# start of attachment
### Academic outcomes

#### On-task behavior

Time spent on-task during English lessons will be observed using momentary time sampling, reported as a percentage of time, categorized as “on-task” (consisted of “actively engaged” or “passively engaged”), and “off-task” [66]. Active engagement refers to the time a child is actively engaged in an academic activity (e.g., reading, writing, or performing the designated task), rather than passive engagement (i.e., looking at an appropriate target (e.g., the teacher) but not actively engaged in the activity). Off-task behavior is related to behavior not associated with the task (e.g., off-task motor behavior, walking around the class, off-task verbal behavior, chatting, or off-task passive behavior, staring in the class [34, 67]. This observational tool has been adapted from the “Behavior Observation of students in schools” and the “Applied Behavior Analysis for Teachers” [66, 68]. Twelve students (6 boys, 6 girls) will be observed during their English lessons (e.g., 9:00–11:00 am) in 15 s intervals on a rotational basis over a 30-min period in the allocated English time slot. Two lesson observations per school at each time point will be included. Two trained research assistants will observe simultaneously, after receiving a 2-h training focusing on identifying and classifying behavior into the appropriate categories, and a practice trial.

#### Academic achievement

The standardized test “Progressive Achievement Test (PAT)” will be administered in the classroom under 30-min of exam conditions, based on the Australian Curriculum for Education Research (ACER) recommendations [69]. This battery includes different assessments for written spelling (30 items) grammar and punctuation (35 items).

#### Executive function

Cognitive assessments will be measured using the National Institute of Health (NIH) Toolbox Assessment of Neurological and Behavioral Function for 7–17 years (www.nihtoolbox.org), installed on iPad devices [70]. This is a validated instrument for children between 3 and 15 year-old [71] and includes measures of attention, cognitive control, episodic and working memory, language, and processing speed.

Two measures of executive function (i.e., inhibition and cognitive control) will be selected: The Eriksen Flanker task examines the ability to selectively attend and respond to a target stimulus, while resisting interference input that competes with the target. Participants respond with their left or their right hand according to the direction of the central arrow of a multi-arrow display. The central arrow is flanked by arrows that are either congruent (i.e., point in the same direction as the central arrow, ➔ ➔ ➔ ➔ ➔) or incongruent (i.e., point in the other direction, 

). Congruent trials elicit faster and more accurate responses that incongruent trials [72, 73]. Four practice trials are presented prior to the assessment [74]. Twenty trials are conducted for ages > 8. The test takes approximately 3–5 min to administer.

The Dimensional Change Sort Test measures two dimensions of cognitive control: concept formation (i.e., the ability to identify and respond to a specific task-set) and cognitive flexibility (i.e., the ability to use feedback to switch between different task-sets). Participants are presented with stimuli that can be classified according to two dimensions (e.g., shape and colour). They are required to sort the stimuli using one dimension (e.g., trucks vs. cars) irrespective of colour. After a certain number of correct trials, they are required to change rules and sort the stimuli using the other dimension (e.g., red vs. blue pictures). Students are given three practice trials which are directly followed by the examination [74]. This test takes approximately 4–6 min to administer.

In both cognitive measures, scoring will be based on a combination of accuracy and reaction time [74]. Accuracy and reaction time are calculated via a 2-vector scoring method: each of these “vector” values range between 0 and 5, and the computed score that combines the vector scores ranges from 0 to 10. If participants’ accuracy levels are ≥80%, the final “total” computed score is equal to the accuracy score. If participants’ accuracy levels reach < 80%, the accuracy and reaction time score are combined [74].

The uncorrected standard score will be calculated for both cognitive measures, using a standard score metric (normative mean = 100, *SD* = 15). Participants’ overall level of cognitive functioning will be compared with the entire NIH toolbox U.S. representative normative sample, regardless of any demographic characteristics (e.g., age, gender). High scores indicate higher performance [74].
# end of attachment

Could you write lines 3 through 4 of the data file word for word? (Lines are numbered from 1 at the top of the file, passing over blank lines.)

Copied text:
Time spent on-task during English lessons will be observed using momentary time sampling, reported as a percentage of time, categorized as “on-task” (consisted of “actively engaged” or “passively engaged”), and “off-task” [66]. Active engagement refers to the time a child is actively engaged in an academic activity (e.g., reading, writing, or performing the designated task), rather than passive engagement (i.e., looking at an appropriate target (e.g., the teacher) but not actively engaged in the activity). Off-task behavior is related to behavior not associated with the task (e.g., off-task motor behavior, walking around the class, off-task verbal behavior, chatting, or off-task passive behavior, staring in the class [34, 67]. This observational tool has been adapted from the “Behavior Observation of students in schools” and the “Applied Behavior Analysis for Teachers” [66, 68]. Twelve students (6 boys, 6 girls) will be observed during their English lessons (e.g., 9:00–11:00 am) in 15 s intervals on a rotational basis over a 30-min period in the allocated English time slot. Two lesson observations per school at each time point will be included. Two trained research assistants will observe simultaneously, after receiving a 2-h training focusing on identifying and classifying behavior into the appropriate categories, and a practice trial.

#### Academic achievement